New Publication: Kruger on EU Jurisdiction Rules and Third States

T. Kruger, Civil Jurisdiction rules of the EU and their impact on third States, Oxford University Press, 2008, 442p.

This new publication by the South African author Dr Thalia Kruger examines the civil jurisdiction rules of the EU, contained in Council Regulations 44/2001 (Brussels I), 2201/2003 (Brussels IIbis), and 1346/2000 (Insolvency Regulation) through the lens of third States. The Regulations have been created for EU Member States and cases with elements in two or more of these States. However, in practice questions have arisen about which of the national civil jurisdiction rules can still be used when parties from third States are concerned. There were the cases of Turner, Owusu, and the Lugano Opinion, to mention just those that have reached the European Court of Justice. These cases have shown that the demarcation between EU law and national law in the sphere of civil jurisdiction is not always clear-cut.

The book is built around four cornerstones, which are used for the determination of the regulations’ applicability. The first is the defendant and his, her, or its domicile, nationality, habitual residence, or, in the case of the Insolvency Regulation, centre of main interests: what is the effect if that is in a third State? This part of the book also examines bases of jurisdiction linked to the place of the performance of a contract or the commission of a delict or tort and how the domicile of the defendant is relevant in finding whether or not the regulations should be applied. The second cornerstone is exclusive jurisdiction, such as that based on immoveable property. Here it is not some aspect of the defendant that determines applicability of the regulations, but rather the property or other exclusive element. The third cornerstone is the choice by the parties of where they want their dispute to be heard. The fourth cornerstone is a procedural one and deals with the rules of lis pendens, forum non conveniens, related actions, and anti-suit injunctions. The book concludes with recommendations for the amendment of Brussels I to take the situation of third States into account more explicitly.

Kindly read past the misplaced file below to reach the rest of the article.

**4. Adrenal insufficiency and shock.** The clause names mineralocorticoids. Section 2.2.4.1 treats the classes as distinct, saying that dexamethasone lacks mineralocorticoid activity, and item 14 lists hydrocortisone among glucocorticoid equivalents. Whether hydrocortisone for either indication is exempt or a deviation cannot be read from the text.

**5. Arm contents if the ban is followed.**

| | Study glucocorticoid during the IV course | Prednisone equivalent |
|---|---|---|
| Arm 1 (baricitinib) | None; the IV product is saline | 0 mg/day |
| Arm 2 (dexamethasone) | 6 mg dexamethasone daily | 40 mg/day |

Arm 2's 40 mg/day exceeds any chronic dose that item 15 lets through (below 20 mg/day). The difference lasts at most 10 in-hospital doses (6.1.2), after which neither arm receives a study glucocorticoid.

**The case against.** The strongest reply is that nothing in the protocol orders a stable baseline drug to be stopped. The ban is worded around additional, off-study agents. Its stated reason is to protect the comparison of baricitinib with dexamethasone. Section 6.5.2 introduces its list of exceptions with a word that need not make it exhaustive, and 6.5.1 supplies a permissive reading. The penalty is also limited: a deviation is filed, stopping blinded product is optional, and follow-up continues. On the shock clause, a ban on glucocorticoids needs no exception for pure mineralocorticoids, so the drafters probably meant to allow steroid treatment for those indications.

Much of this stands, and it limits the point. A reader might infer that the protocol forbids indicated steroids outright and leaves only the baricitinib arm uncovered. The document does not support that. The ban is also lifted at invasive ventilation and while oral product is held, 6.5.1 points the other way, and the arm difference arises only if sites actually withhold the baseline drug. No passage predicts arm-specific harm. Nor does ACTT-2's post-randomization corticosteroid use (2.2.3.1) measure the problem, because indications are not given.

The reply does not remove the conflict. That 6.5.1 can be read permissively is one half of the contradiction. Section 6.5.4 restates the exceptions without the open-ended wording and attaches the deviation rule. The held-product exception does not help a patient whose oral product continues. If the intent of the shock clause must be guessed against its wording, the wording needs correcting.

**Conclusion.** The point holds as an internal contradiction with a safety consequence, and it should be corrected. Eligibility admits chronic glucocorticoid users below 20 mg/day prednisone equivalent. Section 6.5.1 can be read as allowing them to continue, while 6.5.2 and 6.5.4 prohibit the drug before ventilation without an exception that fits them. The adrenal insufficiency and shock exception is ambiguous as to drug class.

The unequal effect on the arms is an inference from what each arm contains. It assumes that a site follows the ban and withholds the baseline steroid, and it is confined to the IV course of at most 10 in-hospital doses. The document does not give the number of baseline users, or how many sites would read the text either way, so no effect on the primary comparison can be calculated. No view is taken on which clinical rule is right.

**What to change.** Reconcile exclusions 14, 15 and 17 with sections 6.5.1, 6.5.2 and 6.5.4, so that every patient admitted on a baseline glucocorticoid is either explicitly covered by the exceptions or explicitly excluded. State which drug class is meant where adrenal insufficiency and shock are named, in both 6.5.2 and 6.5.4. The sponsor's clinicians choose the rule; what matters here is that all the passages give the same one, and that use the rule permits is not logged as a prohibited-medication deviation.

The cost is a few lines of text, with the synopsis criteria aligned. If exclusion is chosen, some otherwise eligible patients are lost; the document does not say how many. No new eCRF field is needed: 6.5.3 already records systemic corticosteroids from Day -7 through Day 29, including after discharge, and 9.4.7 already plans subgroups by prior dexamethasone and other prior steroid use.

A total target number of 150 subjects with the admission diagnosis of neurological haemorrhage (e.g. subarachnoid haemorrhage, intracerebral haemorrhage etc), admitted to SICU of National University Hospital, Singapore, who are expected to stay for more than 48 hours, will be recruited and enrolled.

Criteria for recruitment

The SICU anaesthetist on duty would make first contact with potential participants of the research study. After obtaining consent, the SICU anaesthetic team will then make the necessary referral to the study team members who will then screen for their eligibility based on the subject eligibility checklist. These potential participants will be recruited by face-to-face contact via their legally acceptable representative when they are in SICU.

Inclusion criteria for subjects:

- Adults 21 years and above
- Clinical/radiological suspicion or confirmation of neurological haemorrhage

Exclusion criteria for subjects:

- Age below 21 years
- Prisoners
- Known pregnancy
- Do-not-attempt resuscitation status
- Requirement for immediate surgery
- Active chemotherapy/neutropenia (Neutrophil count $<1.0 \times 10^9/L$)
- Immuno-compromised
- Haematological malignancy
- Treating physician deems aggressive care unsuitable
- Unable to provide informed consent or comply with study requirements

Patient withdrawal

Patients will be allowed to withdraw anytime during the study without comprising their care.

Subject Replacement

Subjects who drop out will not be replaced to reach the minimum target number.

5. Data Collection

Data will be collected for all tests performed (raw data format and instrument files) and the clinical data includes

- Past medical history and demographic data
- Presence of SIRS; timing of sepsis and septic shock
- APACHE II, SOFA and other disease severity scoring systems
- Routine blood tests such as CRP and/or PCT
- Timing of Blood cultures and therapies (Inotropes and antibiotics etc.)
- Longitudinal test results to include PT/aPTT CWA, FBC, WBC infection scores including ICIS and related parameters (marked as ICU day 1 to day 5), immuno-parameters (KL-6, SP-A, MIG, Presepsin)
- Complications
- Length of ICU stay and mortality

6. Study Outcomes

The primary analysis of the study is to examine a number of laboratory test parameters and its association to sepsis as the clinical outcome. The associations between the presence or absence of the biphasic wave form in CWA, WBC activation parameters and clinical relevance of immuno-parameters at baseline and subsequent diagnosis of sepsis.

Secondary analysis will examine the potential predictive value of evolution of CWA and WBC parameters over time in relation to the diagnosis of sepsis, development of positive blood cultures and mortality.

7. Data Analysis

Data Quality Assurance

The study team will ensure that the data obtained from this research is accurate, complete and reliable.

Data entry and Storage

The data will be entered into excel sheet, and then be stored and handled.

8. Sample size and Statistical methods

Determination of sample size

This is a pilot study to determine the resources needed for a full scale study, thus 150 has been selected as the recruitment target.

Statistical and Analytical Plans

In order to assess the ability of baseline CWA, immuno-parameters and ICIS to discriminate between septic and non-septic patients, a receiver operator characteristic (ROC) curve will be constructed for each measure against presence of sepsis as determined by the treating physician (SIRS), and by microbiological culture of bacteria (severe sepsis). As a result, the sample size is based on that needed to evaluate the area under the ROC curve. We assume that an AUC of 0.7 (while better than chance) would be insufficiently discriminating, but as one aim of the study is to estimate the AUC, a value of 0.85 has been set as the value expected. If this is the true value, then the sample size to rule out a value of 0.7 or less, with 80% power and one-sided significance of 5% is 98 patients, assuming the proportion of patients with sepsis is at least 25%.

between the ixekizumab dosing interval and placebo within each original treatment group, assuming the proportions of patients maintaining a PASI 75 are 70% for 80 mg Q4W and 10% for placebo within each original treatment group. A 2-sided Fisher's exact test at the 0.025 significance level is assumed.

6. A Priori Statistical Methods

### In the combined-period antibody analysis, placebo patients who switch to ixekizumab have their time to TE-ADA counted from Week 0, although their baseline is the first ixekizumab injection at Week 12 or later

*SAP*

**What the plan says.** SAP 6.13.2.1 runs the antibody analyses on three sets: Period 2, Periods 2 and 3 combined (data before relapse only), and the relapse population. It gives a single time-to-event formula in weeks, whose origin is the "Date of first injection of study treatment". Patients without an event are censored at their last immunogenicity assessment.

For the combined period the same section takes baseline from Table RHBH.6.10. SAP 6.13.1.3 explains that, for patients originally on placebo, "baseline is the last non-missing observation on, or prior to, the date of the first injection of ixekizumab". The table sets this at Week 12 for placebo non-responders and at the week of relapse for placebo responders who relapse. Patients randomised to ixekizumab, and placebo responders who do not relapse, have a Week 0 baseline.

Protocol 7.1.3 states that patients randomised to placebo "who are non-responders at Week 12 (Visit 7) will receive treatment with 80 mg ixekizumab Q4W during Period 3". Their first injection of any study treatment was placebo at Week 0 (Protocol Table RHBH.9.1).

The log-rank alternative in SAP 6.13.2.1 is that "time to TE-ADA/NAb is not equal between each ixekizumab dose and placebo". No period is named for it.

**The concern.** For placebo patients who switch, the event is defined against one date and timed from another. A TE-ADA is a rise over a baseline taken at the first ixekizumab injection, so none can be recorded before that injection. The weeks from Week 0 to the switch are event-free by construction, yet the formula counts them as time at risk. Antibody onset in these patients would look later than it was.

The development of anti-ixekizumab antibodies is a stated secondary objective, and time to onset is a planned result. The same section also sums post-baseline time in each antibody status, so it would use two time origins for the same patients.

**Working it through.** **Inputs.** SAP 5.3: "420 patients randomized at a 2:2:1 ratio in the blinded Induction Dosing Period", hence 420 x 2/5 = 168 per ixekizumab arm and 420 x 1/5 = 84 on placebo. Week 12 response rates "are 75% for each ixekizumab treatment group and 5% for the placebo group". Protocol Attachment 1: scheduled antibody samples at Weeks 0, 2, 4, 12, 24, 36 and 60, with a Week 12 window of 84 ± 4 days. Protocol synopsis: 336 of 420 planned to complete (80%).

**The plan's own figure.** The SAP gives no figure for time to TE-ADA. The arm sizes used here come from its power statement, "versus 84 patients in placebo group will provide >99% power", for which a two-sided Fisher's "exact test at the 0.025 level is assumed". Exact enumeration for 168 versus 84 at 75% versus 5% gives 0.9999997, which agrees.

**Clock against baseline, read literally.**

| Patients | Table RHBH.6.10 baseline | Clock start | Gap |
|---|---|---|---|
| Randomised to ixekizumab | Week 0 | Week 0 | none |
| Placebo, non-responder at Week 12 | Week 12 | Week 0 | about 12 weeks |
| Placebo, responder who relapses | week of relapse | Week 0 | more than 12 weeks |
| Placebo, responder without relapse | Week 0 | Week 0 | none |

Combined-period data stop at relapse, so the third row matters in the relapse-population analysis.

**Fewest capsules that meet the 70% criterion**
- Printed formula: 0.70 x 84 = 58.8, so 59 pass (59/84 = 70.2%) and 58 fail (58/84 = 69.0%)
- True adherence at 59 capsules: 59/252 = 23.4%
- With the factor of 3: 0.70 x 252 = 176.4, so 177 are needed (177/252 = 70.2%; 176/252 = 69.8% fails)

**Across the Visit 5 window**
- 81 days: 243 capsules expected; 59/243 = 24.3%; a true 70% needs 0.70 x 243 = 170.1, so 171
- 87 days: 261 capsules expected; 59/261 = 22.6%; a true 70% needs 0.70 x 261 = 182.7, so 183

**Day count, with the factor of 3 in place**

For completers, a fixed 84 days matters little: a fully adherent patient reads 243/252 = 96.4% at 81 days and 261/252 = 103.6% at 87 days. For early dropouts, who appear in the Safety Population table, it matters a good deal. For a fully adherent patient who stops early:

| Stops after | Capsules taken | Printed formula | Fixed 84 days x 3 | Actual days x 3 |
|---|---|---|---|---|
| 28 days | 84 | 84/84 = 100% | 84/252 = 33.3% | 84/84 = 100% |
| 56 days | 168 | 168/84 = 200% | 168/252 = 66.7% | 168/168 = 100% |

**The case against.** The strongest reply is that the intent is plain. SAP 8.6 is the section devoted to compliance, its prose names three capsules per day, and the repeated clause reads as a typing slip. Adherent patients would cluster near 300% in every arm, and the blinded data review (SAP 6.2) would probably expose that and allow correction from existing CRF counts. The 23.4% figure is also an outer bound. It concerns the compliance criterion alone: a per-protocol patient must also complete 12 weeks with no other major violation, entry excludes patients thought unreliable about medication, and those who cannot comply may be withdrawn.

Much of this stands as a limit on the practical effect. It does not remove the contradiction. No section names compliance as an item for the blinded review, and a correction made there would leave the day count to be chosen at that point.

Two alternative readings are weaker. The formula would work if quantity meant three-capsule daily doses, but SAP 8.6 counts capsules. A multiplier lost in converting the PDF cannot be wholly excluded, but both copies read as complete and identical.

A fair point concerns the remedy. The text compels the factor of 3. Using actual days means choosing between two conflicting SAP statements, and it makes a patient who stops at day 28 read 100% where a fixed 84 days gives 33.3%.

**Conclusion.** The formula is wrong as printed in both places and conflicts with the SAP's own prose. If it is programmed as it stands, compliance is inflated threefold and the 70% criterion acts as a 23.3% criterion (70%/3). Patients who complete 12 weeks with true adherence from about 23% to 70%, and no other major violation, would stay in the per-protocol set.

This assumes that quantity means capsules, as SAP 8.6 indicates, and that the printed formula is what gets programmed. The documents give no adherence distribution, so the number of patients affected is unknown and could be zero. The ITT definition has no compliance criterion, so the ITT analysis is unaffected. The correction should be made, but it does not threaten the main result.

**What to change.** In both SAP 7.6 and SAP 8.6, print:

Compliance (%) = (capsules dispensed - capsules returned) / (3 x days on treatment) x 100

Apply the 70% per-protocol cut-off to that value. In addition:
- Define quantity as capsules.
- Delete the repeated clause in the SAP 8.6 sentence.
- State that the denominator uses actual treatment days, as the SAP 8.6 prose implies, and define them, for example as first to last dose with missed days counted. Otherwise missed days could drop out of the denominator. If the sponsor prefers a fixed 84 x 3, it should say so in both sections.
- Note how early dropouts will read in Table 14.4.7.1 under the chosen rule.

This book is published in the Private International Law Series of Oxford University Press. It is a reworked version of Thalia Kruger’s PhD thesis, completed in 2005 at the Katholieke Universiteit Leuven under Professor Hans Van Houtte’s supervision.

Comments on this entry are closed.

  • John Ahern November 10, 2008, 1:47 am

    Thanks for this update – and thanks to Amazon.

    I had been putting off book-buying until I could add something else to the new Cheshire, North & Fawcett!